Queer filmmaker Todd Haynes' debut feature POISON dazzles as a multi-faceted cinematic triptych, three segments: Hero, Horror, Homo, all inspired by Jean Genet's novels (with his texts sporadically materialize on the screen as inner beacons), are intertwined altogether yet each is bestowed with a sui generis visual style that speaks volumes of Haynes' eclectic idioms.
Hero takes the form of a grainy and slipshod pseudo-documentary, interviewing sundry characters about a deadly homicide further confounded by a surreal twist, a 7-year-old boy, shoots his father dead and then wondrously flies away from the window witnessed by his mother Felicia (Meeks), various interviewees recounts the boy's aberrant deportment before the incident, some are startlingly perverse, finally, through Felicia's account, the boy's ascension smacks of something punitive and defiant in the face of family dysfunction and violent impulse, rather dissimilar in its undertone and timbre from that WTF upshot in Alejandro González Iñárritu's BIRDMAN (2014, 7.6/10).
Horror, shot in retro-monochrome and abounds with eye-catching Dutch angles, namely is a none-too-engrossing pastiche of the erstwhile B-movies and body horror, a scientist Dr. Thomas Graves (Maxwell), accidentally ingests the serum of "human sexuality" which he has successfully extracted, starts to transmogrify into a leprosy-inflicted monster, and his condition is deadly contagious, which threats lives around him, especially his admirer Dr. Nancy Olsen (Norman), who against all odds, not daunted by his physical deterioration. In comparison, this segment is less savory owing to its own unstimulating camp, where Hero ends with a subjective ascending, the upshot for a beleaguered gargoyle is nothing but plummeting.
Last but not the least, Homo is plainly a more self-reflexive treatment conjured up à la Fassbinder's QUERELLE (1982), another mainstay of queer cinema derived from Genet's text. A prisoner John Broom (Renderer), grows intimate towards the blow-in Jack Bolton (Lyons), whom he has met before during his stint in a juvenile facility of delinquency, Jack's humiliated past emerges inside John's mind, now it is his turn to exert his suppressed libido. This chapter is as homoerotic as one can possibly imagine, a maneuver Haynes would have unwillingly relinquished en route pursuing mainstream acceptance, one tantalizing sequence of Broom groping an asleep Jack is divinely graphic and atmospherically transcendent.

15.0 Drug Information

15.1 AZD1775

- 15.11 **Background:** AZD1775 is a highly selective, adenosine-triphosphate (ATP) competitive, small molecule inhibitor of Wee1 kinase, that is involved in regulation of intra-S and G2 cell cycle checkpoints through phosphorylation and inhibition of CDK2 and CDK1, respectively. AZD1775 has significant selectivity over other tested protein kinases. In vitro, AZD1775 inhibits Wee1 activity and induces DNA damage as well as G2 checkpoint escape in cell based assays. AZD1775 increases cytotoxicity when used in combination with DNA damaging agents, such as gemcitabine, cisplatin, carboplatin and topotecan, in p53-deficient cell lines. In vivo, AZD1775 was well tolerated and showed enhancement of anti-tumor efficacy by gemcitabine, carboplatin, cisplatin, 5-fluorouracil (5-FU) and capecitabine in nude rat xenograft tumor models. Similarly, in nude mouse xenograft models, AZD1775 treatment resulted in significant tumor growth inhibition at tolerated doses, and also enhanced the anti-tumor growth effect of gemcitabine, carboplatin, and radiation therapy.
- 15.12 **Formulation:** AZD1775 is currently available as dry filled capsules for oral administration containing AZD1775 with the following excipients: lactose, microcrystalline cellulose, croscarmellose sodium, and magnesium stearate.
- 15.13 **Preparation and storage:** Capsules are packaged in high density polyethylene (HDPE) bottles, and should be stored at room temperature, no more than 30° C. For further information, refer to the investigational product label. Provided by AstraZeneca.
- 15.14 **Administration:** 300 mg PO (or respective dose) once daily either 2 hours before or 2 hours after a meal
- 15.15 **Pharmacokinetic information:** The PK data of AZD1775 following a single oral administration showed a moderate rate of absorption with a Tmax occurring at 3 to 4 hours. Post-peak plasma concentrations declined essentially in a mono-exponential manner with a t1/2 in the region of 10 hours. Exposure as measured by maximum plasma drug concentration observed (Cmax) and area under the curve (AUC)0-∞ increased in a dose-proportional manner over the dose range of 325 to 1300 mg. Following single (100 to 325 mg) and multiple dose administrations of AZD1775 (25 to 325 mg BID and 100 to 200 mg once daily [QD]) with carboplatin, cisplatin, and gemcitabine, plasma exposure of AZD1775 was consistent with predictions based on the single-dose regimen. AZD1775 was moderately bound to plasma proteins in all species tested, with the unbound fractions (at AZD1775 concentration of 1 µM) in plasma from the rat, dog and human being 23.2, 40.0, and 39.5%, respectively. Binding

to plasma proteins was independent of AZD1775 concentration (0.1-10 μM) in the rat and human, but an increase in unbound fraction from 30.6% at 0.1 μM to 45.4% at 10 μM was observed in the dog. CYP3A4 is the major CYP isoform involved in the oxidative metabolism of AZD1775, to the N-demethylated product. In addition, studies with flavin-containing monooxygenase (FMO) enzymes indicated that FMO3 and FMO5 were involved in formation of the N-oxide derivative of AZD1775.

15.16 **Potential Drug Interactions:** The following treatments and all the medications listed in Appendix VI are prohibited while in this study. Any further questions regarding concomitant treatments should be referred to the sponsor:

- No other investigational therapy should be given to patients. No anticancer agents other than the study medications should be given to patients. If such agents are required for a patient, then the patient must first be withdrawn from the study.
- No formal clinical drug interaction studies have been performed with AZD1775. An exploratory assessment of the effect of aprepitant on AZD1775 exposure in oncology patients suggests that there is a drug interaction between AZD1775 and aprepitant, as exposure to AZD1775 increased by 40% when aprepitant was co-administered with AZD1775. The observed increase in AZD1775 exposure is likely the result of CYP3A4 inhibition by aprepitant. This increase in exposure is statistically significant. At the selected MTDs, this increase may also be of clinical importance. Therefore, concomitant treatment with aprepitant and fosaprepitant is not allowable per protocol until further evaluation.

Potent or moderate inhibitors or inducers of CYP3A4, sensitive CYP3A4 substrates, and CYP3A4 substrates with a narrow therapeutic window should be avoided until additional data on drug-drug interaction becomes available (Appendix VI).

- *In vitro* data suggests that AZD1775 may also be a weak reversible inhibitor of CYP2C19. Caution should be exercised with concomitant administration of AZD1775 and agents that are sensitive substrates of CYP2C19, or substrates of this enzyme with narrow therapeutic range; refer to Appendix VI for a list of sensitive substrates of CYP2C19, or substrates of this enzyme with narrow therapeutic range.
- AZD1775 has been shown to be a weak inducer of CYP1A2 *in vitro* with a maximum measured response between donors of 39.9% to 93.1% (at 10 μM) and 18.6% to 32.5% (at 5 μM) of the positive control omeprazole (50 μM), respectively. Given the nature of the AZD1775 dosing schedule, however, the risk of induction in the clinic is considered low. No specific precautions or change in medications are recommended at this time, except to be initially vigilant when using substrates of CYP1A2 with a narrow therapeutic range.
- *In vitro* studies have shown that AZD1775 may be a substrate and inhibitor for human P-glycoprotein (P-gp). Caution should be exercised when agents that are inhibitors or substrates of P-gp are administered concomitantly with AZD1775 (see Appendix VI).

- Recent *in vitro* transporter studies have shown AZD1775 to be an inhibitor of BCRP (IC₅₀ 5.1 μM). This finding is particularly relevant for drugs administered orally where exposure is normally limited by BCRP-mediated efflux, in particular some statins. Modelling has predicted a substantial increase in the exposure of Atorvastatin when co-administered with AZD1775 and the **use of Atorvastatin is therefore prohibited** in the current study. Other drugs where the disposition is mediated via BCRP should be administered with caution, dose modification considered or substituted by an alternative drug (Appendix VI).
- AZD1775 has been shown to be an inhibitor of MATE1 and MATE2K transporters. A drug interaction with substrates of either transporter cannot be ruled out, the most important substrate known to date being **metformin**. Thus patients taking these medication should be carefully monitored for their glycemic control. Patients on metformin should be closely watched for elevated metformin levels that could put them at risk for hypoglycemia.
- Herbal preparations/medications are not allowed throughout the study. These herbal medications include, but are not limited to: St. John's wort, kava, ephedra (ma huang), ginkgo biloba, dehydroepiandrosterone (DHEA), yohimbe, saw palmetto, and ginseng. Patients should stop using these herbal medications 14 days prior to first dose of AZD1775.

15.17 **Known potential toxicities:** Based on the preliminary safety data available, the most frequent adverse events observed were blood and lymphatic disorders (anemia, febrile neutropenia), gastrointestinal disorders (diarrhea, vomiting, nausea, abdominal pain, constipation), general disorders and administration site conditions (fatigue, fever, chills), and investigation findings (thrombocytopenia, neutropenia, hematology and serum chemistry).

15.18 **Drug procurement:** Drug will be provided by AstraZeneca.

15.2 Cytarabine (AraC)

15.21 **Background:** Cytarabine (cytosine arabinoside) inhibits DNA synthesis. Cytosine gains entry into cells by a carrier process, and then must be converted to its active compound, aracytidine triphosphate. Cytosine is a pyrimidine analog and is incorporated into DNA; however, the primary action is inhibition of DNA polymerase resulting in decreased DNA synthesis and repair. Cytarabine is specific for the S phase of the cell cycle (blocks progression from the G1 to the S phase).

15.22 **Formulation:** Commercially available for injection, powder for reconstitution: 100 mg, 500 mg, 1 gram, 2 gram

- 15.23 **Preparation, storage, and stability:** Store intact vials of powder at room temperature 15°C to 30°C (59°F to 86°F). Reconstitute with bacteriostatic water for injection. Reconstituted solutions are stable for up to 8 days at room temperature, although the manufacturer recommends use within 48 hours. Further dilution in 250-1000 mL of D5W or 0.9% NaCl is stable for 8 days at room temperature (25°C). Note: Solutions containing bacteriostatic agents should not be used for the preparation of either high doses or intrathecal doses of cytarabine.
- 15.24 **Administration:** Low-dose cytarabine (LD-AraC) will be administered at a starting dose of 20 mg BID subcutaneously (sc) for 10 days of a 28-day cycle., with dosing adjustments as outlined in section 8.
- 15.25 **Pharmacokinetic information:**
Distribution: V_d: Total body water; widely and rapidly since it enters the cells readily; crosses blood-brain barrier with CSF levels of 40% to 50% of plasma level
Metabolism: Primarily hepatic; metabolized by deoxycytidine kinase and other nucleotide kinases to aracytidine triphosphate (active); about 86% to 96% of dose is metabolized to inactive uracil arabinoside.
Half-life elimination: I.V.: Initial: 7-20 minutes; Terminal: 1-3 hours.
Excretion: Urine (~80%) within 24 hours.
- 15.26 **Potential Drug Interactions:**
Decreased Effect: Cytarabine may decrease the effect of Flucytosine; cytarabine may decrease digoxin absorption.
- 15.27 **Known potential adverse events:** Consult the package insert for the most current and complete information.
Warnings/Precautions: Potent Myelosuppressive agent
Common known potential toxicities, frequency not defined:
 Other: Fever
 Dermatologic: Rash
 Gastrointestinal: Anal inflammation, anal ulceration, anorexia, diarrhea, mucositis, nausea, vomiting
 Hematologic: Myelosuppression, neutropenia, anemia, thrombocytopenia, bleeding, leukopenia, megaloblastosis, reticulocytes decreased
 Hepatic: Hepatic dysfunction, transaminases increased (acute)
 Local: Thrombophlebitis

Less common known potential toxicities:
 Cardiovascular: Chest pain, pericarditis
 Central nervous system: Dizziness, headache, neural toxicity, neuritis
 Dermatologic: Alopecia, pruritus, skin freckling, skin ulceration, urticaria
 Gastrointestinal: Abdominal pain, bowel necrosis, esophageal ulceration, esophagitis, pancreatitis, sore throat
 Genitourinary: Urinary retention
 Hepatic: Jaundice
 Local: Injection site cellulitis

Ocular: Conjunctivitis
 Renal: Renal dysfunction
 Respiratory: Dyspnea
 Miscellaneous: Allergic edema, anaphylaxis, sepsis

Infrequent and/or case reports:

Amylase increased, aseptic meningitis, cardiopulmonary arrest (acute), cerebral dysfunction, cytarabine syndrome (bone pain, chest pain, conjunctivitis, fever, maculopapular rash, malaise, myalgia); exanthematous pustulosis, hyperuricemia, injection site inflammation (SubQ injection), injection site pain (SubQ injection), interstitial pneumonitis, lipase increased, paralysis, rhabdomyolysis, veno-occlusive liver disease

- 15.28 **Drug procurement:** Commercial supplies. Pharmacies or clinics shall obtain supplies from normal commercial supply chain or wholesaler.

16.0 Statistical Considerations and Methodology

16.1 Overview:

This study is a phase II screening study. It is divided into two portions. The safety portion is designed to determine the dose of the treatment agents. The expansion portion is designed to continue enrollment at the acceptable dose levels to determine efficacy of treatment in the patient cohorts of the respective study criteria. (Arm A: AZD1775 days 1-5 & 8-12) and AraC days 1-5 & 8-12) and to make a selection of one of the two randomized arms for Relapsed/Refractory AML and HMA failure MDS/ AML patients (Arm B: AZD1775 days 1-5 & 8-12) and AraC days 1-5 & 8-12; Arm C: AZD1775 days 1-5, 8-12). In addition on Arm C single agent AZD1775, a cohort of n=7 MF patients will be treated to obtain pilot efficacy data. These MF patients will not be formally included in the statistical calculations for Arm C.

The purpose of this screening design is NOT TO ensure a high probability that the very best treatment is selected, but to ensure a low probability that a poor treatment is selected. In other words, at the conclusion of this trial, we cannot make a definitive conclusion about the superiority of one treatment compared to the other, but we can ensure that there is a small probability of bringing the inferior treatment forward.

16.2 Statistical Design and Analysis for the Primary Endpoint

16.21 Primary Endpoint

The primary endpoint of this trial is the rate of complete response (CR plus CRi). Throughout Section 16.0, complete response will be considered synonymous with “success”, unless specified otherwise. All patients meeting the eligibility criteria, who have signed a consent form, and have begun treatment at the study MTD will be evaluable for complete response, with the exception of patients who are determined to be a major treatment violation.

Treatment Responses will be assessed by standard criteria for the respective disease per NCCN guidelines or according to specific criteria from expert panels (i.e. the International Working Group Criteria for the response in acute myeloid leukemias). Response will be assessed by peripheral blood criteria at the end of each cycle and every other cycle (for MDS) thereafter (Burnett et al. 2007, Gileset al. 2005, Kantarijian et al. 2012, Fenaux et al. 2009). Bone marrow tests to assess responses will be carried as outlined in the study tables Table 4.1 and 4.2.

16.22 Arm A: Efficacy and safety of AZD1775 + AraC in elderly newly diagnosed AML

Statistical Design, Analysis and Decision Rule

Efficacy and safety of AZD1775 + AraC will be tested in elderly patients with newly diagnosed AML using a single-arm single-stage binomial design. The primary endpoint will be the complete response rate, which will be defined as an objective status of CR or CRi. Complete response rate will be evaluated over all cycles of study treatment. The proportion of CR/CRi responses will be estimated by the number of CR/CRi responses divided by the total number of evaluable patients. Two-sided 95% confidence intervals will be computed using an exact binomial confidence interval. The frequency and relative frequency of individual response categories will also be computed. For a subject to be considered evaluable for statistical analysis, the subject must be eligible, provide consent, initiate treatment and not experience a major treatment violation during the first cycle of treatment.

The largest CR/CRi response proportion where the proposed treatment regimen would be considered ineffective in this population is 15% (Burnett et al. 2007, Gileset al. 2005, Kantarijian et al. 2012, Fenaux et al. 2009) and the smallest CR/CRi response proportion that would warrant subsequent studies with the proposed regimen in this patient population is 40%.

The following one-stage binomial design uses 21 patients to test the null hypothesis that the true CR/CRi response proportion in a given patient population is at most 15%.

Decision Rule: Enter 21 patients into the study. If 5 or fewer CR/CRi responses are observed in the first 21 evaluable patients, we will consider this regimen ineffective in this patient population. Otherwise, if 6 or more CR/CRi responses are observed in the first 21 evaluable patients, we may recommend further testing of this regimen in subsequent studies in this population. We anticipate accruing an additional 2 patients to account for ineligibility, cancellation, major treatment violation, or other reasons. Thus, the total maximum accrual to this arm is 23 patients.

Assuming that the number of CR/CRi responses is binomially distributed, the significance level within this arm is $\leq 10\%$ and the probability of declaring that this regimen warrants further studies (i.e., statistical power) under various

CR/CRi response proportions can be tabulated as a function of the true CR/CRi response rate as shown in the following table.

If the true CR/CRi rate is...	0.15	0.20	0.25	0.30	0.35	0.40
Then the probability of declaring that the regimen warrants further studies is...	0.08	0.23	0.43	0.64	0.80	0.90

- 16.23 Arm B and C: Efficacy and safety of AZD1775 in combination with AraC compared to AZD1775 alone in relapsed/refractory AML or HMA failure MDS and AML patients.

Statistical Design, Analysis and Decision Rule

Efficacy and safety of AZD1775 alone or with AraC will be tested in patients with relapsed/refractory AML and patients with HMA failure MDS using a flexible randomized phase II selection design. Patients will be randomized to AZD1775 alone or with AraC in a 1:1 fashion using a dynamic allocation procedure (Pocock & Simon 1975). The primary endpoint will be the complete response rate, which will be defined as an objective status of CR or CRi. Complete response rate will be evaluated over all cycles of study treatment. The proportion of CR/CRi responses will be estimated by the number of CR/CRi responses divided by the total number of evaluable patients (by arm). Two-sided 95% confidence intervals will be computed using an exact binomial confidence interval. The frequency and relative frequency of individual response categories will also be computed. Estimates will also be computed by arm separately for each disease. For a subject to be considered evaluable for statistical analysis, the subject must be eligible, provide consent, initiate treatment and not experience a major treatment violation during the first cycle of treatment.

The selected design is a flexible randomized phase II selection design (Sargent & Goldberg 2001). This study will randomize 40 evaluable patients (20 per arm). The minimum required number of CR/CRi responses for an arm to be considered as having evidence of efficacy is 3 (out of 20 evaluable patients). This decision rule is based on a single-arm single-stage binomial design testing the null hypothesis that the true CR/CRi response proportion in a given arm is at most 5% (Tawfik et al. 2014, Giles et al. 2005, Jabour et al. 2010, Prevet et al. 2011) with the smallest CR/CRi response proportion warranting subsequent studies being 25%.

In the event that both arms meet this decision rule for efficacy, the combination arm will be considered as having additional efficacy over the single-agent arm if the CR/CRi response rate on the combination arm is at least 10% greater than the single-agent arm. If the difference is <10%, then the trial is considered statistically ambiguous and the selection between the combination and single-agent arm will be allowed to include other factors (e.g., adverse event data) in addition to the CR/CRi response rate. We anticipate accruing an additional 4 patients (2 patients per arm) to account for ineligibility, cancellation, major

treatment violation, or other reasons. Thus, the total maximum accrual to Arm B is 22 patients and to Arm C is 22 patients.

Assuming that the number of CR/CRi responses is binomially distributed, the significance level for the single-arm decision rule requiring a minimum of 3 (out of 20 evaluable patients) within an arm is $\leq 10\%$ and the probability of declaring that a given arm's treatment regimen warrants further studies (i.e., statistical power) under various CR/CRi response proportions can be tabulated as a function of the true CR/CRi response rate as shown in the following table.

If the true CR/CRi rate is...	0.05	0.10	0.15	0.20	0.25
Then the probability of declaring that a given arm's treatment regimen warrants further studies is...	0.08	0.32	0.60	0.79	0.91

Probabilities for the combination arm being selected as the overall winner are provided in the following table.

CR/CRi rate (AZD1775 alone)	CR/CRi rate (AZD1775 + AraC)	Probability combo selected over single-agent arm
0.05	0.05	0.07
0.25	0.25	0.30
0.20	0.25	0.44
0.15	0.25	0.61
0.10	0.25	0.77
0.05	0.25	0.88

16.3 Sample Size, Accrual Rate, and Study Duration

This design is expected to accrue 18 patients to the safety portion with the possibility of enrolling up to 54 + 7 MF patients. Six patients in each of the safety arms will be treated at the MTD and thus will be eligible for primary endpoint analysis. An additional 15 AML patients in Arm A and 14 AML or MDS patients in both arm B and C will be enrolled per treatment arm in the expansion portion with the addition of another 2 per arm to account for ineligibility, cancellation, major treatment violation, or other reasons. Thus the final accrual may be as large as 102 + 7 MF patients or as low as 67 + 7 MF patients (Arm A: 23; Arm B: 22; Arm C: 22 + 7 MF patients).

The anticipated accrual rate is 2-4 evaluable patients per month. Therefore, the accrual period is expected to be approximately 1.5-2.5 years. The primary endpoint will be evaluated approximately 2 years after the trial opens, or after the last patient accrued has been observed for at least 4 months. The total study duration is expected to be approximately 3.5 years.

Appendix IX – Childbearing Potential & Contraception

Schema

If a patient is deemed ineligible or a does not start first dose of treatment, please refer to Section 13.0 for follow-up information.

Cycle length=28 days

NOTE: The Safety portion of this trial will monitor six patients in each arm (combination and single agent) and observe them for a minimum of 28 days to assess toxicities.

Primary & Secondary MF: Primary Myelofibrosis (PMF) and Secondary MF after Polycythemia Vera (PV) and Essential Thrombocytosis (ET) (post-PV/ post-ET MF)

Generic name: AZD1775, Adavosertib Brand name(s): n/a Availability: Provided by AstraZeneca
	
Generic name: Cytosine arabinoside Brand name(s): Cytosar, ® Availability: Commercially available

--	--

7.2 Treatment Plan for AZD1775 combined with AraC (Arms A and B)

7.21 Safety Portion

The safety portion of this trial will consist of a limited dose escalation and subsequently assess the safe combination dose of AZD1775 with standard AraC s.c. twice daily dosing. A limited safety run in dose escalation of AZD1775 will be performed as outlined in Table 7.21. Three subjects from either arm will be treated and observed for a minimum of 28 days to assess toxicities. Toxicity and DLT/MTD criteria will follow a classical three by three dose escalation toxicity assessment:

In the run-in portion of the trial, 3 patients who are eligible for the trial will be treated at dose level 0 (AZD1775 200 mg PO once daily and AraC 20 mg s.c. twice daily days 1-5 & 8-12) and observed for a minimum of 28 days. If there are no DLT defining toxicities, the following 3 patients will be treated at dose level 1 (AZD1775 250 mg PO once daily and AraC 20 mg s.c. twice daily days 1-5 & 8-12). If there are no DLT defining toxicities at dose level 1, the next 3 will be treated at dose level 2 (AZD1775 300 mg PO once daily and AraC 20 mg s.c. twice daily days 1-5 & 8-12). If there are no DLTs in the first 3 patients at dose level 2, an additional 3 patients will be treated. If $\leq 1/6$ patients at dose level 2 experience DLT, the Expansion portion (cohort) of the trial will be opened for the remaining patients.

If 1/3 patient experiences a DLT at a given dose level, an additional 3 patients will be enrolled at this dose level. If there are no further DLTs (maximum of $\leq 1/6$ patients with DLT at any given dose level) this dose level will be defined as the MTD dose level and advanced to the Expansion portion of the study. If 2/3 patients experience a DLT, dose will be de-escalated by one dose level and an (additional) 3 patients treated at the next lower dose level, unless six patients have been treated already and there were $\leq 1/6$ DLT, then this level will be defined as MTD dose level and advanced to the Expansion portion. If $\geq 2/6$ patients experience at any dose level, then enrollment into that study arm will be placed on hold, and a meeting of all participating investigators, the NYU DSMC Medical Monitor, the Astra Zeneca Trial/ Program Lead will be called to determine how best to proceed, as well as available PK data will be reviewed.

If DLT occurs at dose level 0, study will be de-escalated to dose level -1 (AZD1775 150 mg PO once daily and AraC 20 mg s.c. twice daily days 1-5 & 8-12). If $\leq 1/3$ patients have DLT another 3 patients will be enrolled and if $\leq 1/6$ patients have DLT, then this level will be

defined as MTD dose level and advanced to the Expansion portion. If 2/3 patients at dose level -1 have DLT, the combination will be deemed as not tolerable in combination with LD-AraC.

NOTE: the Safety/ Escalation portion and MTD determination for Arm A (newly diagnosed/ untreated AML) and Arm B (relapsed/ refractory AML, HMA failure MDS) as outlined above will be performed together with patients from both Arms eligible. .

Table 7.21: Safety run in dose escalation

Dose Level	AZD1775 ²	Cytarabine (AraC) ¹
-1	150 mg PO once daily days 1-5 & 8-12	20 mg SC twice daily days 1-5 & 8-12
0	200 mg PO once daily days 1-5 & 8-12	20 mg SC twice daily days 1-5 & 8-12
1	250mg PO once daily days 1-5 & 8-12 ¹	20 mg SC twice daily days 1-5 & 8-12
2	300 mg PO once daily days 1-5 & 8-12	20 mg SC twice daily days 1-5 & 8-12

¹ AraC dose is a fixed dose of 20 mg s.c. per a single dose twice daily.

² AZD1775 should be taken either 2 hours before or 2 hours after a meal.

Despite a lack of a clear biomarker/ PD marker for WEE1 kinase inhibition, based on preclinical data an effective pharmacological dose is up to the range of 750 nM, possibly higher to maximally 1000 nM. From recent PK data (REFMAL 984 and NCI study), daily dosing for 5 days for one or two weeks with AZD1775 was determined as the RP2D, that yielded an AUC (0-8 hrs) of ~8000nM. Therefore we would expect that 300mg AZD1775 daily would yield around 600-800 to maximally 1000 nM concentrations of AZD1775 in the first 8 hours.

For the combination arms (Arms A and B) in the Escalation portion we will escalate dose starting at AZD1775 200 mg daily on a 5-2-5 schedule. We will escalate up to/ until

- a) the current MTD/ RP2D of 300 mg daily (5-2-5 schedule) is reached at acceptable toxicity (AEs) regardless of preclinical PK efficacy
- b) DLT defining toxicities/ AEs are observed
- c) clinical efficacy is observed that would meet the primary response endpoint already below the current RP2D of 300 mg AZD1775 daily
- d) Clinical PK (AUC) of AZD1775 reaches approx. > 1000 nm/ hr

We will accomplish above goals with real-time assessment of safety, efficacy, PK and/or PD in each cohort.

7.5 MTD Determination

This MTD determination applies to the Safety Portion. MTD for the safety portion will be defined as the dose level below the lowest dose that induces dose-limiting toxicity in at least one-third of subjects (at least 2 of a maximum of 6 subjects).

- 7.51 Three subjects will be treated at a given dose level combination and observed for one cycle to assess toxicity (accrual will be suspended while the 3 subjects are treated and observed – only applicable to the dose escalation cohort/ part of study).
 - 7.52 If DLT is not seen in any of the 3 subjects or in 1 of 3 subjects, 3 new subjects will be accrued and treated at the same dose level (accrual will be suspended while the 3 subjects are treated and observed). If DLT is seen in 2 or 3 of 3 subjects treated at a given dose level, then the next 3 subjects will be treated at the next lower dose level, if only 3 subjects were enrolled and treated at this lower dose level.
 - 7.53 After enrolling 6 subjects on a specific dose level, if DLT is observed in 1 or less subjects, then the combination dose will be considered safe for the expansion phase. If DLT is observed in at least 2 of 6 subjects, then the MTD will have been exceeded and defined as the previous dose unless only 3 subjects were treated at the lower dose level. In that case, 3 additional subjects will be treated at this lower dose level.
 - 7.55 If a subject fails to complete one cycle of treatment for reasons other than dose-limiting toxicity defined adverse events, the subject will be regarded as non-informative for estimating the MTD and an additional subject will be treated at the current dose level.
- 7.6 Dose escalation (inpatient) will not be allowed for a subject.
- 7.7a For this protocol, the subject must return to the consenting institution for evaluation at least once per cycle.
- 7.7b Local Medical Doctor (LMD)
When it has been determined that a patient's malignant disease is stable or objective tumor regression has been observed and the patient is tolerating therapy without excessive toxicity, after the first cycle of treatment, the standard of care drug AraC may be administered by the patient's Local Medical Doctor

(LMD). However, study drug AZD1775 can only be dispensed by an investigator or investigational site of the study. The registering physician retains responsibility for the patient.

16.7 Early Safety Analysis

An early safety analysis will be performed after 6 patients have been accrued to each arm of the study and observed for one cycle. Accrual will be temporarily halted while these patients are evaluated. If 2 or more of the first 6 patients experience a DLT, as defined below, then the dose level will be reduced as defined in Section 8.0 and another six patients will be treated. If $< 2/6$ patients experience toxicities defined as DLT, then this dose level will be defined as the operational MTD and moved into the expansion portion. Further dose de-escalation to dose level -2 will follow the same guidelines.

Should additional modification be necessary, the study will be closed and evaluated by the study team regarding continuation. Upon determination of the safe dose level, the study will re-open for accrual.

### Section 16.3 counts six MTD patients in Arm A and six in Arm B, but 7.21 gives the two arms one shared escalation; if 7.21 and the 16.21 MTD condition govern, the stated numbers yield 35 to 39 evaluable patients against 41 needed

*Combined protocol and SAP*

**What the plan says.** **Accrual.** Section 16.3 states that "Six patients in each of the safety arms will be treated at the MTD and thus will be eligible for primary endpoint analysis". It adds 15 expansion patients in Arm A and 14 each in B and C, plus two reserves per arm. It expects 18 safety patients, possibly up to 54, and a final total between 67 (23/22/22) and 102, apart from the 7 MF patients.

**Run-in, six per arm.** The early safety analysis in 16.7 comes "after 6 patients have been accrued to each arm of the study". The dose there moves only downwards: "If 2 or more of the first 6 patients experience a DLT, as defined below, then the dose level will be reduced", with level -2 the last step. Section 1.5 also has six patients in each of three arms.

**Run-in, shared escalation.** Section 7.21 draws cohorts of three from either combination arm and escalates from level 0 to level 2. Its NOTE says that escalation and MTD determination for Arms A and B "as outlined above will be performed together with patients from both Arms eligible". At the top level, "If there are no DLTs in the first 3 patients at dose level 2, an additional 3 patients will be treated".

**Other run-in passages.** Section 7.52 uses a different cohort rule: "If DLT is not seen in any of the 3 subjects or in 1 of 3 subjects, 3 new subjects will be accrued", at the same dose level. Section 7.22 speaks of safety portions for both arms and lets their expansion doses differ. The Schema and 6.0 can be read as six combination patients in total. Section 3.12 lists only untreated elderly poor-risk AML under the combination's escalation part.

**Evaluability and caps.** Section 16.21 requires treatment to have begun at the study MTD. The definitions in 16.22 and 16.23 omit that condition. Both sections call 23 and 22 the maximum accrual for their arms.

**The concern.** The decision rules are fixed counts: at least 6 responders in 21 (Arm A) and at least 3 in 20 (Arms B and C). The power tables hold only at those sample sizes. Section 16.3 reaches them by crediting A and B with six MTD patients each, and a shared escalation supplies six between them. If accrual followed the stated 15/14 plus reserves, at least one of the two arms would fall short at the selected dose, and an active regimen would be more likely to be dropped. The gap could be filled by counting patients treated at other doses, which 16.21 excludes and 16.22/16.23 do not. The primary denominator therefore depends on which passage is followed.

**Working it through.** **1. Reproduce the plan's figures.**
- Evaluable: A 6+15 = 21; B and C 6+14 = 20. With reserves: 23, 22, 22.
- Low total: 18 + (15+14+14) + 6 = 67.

Credited as an experimental juvenilia, POISON throbs with vitality, ambition and knowing archness, though the end result is far from flawless, it potently anticipates many a Haynes' modus operandi, say, the segmental structure and interview-style in I'M NOT THERE. (2007, 8.0/10), his distinct prediction for the photogenic period setting and outfit in FAR FROM HEAVEN (2002, 9.2/10) and CAROL (2015, 8.9/10), not to mention his latest sortie into black-and-white mystique and paralleled storytelling in the Cannes-premiered WONDERSTRUCK (2017).
Not many can embrace perversity as plucky as Mr. Haynes has done, whether it is a tragedy can easily take place around us in real life, or a man living through his most egregious incubus, or a blatantly idealized contest of one's sexuality (motifs like wedding, saliva and scars are all defying their accepted norms), just like a child’s stretching hand in the opening credit, Haynes' first directorial outing jauntily treads through many taboo subjects and in retrospect, vindicates that it will be our profound loss if his talent fails to be acknowledged and utilized in full scale.
referential points: Todd Haynes' SAFE (1995, 8.4/10), VELVET GOLDMINE (1998, 6.7/10); Rainer Werner Fassbinder's QUERELLE (1982, 7.8/10).